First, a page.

Longevity International’s Tina Woods discusses what we can learn from the pandemic and how data can help us do better in future.
Longevity is about much more than the development anti-aging therapies – it spans sectors from industry and academia to financial services and government. Tina Woods has a uniquely broad view of Longevity and the key areas that come together to influence it.
Woods is CEO and co-founder of Longevity International, a social enterprise bringing together stakeholders from all areas to provide a unified voice and coordinated action on Longevity. The organisation also runs the All Party Parliamentary Group (APPG) for Longevity in the UK.
Longevity.Technology: A speaker at Wednesday’s AI & Longevity session at the Longevity 2020 online conference, Woods was just about to publish her new book ‘Live Longer with AI’ – when coronavirus struck.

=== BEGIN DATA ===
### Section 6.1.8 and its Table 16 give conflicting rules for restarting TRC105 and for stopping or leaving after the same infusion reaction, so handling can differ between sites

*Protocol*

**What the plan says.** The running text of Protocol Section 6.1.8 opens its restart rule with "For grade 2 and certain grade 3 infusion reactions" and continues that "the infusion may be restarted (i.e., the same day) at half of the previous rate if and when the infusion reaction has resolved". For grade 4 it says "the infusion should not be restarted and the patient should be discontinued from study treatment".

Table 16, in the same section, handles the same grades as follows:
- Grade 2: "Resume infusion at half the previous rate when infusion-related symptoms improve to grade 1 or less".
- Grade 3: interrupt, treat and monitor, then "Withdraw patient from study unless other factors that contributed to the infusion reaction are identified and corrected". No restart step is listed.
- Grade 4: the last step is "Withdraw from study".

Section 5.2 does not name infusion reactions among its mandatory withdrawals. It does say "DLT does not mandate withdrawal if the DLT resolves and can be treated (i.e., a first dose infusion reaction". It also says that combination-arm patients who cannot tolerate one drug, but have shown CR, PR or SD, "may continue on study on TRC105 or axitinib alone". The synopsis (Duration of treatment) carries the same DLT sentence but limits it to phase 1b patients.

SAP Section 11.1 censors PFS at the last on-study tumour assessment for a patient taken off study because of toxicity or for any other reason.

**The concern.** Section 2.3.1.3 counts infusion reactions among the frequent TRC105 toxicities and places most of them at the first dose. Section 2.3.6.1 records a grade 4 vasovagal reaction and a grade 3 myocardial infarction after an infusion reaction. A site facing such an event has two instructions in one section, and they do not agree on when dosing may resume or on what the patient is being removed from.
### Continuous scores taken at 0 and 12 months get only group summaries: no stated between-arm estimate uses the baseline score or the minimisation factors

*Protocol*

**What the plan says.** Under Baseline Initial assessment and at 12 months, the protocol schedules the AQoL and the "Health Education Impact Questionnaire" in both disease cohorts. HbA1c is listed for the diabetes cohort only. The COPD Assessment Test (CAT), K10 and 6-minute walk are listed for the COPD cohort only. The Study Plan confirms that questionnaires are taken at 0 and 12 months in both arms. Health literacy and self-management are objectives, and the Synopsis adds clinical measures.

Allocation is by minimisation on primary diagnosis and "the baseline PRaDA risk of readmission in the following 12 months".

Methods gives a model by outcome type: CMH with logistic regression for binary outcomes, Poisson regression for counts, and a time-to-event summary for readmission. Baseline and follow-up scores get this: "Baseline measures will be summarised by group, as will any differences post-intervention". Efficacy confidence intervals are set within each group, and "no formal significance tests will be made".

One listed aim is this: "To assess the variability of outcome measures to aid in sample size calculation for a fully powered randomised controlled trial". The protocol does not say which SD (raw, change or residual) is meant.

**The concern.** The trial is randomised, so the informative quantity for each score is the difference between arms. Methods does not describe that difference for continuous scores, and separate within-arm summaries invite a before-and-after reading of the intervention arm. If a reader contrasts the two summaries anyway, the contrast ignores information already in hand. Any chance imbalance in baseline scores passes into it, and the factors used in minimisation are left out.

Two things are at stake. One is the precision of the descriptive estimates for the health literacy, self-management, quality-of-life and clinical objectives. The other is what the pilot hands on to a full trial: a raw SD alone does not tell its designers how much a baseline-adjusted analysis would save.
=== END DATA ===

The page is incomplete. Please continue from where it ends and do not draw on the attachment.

“We took the decision to delay publication – it didn’t seem quite right to come out with a book about living longer at this time,” she says. “It’s probably going to be September now – hopefully when people are going to be more in the mood to read books about this topic.”
While Woods doesn’t necessarily expect the pandemic to be over by then, she expects that society will have had a chance to reflect on the experience of the crisis and how it might affect everything in future.
“I hope, if nothing else, that one of the legacies coming out of this is an understanding of how connected our health is to our wealth, and how precious it is …”
“I hope, if nothing else, that one of the legacies coming out of this is an understanding of how connected our health is to our wealth, and how precious it is,” she says. “The longer term impacts, the mental health issues, the financial worries and stresses that will have an impact on our health are going to be some of the long term consequences.”
But, far from being pessimistic, Woods feels that COVID-19 is already helping us learn valuable lessons.
“It’s quite extraordinary – the rulebook, frankly, has been rewritten in terms of how we’ve had to respond to this crisis,” she says. “Just look at the state intervention that we’re seeing with the financial bailouts, and the extraordinary mobilisation that we’ve seen with individuals, citizens, communities and the volunteering. And obviously Innovate UK and all the funds that have been released and calls for proposals – there’s been an incredible response from the start-up community to that.”